Raymond K.

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July of 2012 is when I lost my limb. 

Other than learning how to walk again and live again, one thing that I’ve learned is that life isn’t over. 

Not only can we do just about anything that everyone else can do, but when we do it, we tend to motivate the masses, so I’ve learned that there is a true benefit to us going out there and giving it our all, and showing everyone that we can still do everything that we used to. 

I love Brian. He’s great. I’ve had a few prosthetists over the years, and probably more than any, he’s definitely a friend who I talk to outside of prosthetics and fixing my leg and stuff like that. 

He’s definitely someone I can go to with all of the “would seem to be” stupid questions. We have a good time together and really work well together. 

I’ve climbed glaciers since my amputation. I’ve played hockey. I’ve played other kinds of sports. I’ve run five mile races, frequently beating people with two legs. But I think what I’m most proud of is that I didn’t give up because there was a time when I almost did.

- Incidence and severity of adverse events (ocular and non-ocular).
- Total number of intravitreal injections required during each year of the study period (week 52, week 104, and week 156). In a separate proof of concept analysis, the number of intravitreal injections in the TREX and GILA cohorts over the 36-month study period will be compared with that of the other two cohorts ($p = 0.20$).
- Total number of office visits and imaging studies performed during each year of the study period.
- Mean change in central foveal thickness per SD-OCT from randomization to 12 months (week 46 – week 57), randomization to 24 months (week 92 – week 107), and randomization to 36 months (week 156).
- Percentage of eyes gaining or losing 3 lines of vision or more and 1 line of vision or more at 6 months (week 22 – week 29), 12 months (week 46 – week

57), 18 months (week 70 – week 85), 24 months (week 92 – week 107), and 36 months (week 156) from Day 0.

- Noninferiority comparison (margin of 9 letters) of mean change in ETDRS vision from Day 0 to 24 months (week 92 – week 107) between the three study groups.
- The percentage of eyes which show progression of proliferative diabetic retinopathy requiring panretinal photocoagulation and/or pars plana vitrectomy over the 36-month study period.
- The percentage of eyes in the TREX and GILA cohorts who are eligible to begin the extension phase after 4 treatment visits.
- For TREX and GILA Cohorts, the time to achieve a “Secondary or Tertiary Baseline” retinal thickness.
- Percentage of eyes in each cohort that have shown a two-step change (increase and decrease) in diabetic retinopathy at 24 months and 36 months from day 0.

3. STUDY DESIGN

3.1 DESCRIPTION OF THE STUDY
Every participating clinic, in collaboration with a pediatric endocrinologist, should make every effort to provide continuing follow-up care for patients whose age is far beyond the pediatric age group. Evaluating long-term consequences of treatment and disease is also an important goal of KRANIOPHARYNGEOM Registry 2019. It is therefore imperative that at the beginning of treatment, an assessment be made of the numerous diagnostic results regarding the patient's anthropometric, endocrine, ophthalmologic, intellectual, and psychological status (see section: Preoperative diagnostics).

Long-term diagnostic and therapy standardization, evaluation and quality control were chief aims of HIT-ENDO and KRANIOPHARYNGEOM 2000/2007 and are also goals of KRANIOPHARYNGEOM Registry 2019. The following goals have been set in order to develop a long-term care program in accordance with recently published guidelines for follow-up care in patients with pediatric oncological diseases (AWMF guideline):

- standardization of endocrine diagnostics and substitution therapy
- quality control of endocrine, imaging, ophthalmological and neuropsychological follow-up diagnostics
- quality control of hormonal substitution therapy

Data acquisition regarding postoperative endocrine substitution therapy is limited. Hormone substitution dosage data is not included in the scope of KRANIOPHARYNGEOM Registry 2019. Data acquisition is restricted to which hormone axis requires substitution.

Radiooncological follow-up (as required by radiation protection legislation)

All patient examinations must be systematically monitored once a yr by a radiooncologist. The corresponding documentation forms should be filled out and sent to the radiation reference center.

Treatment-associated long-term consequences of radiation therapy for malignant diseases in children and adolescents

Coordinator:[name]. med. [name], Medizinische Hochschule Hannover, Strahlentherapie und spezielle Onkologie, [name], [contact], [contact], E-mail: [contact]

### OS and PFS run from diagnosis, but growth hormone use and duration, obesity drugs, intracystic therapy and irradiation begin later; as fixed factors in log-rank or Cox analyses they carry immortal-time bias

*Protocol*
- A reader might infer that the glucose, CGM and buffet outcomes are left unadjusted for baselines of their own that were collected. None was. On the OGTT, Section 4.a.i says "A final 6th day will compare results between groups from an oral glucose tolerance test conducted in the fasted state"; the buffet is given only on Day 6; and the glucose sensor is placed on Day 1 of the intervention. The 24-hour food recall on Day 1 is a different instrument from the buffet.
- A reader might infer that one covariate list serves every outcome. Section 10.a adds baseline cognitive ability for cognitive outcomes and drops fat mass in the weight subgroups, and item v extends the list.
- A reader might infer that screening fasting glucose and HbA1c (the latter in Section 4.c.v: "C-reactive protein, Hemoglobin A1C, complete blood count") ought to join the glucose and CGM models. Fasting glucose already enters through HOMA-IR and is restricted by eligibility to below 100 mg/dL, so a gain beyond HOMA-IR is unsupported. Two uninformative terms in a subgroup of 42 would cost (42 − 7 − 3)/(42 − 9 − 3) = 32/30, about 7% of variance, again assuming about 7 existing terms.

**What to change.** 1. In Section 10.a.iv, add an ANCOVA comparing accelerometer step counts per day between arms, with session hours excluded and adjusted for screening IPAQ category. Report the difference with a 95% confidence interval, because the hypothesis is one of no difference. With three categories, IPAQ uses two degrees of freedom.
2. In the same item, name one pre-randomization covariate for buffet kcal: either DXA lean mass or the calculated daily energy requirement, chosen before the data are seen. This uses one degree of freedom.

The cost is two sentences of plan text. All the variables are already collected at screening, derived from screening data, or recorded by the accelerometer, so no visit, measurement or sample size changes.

I think every amputee goes through that, especially if it’s because of a traumatic reason that they lost their limb. Fighting through the rehab and the occupational and physical therapy, and learning that life isn’t over is probably what I’m most proud of. 

Learning to walk again on a prosthetic is not easy. It’s painful at times. It takes a lot of work, and it takes a lot of energy. You usually have to maintain your weight otherwise your volume will fluctuate, making it more difficult to stand. 

But with that said—don’t get me wrong, sometimes I’ll wake up and I’ll be like, “man I really don’t feel like putting my prosthetic on,” right up until I have a problem and I have to be in a wheelchair for a couple weeks.

Then you realize how terrible it is to be in a wheelchair, and that makes you really appreciate the little things. I was in a wheelchair for a couple weeks not too long ago, and it changed the way I lived. Everything was more difficult. 

So realizing the benefits that the prosthesis actually provides us, and how it allows us to live somewhat normal lives is worth the work and effort. 

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